Hail funny science dude in space!

Project Hail Mary
by Andy Weir,  Ray Porter (Narrator) 

Rating: 5 out of 5.

Mark Watney in space! And he sciences the sh*t out of his situation… so, yes, very much reminiscent of The Martian. And then some. I loved it and could barely put it down. So much fun! 

The female MC reminded me a bit of Avasarala (with less potty mouth) from The Expanse series. The science babble made my eyes glaze over once or twice, but it was generally presented in an understandable way for a layman. It all sounded completely believable for me. 

The ending is absolutely precious!

Some readers might think it‘s too similar to The Martian in tone and situation, but I am practically ecstatic about this book. I liked the structure of the book as well, with the two timelines telling the current story and the backstory in alternating chapters. You go on a trip of discovery together with Ryland Grace. Who am I? How did I get here? What am I supposed to do? And wow, this is so cool and I am the first one experiencing this! The enthusiasm of this book is addictive.

Very well narrated audiobook as well. I will be looking up other books narrated by Ray Porter.

Dawn of a new age…

Dawn (Xenogenesis, #1)
by Octavia E. Butler,  Aldrich Barrett (Narrator)

Rating: 3 out of 5.

Lilith wakes up into a world of bipeds reminiscent of Cthullu with a touch of octopus biology. The world as she knows it has ended, the Onkali have rescued her and other humans. They intend for her to teach the other humans how to make a fresh start on a recovered Earth, at a price, once she got used to the Onkali. It won’t be easy or free of conflict.

What did I think? 

It was ok. The plot was fairly straight forward. Lilith wakes up to alien surroundings and actual aliens that she perceives as repulsive. She has to get used to her circumstances and work with her captors/rescuers to maybe make it back to Earth. Awakening other humans complicates matters.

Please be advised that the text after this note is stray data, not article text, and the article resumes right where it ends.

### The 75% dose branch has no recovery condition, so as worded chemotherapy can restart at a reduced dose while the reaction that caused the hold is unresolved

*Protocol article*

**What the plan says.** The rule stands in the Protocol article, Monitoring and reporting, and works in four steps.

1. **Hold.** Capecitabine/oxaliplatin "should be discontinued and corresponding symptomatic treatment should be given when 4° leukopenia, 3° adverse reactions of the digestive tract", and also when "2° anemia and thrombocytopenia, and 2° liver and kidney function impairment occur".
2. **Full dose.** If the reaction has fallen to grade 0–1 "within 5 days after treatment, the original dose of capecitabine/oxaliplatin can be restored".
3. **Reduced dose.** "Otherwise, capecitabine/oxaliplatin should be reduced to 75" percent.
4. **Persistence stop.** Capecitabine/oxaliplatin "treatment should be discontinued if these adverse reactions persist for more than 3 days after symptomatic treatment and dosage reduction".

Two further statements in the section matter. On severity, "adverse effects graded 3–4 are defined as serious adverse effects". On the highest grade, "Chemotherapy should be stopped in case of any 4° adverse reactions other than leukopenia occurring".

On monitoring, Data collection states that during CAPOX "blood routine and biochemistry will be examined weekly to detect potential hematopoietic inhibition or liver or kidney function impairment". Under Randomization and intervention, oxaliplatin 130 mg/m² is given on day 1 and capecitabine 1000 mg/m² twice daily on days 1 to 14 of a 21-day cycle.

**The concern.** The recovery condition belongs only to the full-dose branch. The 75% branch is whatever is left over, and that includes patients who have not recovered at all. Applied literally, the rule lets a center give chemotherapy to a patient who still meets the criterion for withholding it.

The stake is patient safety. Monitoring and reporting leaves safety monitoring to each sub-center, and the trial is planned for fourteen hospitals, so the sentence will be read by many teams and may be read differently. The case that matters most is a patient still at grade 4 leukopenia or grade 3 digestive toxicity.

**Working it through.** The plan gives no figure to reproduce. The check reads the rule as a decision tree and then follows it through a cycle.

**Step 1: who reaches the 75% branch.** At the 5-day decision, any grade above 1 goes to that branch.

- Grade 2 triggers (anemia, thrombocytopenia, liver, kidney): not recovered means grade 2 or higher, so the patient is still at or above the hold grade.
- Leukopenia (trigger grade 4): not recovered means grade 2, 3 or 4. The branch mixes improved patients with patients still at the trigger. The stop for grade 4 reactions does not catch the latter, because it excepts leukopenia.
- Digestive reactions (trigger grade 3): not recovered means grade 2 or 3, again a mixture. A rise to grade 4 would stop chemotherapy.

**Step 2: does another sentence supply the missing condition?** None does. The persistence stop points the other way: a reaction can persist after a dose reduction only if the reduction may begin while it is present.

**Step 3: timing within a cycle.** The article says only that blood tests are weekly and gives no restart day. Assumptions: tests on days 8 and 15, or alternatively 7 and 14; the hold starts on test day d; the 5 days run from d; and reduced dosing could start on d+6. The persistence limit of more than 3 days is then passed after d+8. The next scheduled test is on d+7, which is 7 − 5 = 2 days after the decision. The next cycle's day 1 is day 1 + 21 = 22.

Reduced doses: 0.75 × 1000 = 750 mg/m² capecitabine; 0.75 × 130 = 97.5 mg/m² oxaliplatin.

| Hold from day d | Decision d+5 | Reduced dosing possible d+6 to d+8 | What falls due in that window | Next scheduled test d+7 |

I kept wondering about the total lack of consent. The book was published in 1987, when the concept of consent did not really exist. The lack of it bothered me, but considering the publishing date it wasn‘t really an issie/topic at the time. I wonder what I would have thought, if I had read the book back then.

Will I continue the series? 

Unlikely. The story was ok, but did not really engage me. The plot felt too simplistic, there was no real suspense, no great twists or massive surprises. I might change my mind at some point, but right now I think reading the blurbs of the other books will satisfy my curiosity.

Why did I pick up this book?

I‘ve been meaning to read something by Octavia Butler for a while and this seemed to be a good place to start. I might pick up another series written by her or some short stories.

Empire not at peace yet

A Desolation Called Peace (Teixcalaan, #2)
by Arkady Martine

Rating: 3 out of 5.

Long awaited, finally here. Slightly confusing prelude, but then it moved quickly into territory that felt familiar. Mahit is there and Three Seagrass shows up fairly quickly as well. Notable additions are Eight Antidote, the 11-year old heir apparent to the throne of Teixcalaan and clone of the deceased emperor and Nine Hibiscus, the yaotlek or rear admiral, leading the forces against the incomprehensible aliens invading the edges of known space.

We are exploring personal identity, cultural differences, politics, war crimes and the principle of proportionality, communication, first contact, concepts of self and collectivity and are scraping the edges of aztec culture.

This dragged tremendously for me. The writing is great, but it is just to wordy for my current disposition. I skimmed a lot from the middle onwards, otherwise I would never have finished this and would have eventually abandoned it. 

I like the author‘s dry sense of humour and tongue-in-cheek writing. The plot is fabulous, if somewhat smothered in the wordy navel-gazing and philosophical musings. The exploration of what constitutes a person, the workings of collective though processes, the thoughts on politics — great stuff. I just wish there would have been as much exploration of the plot. Which is good as it is, but could be so much more interesting, if it had received as much attention.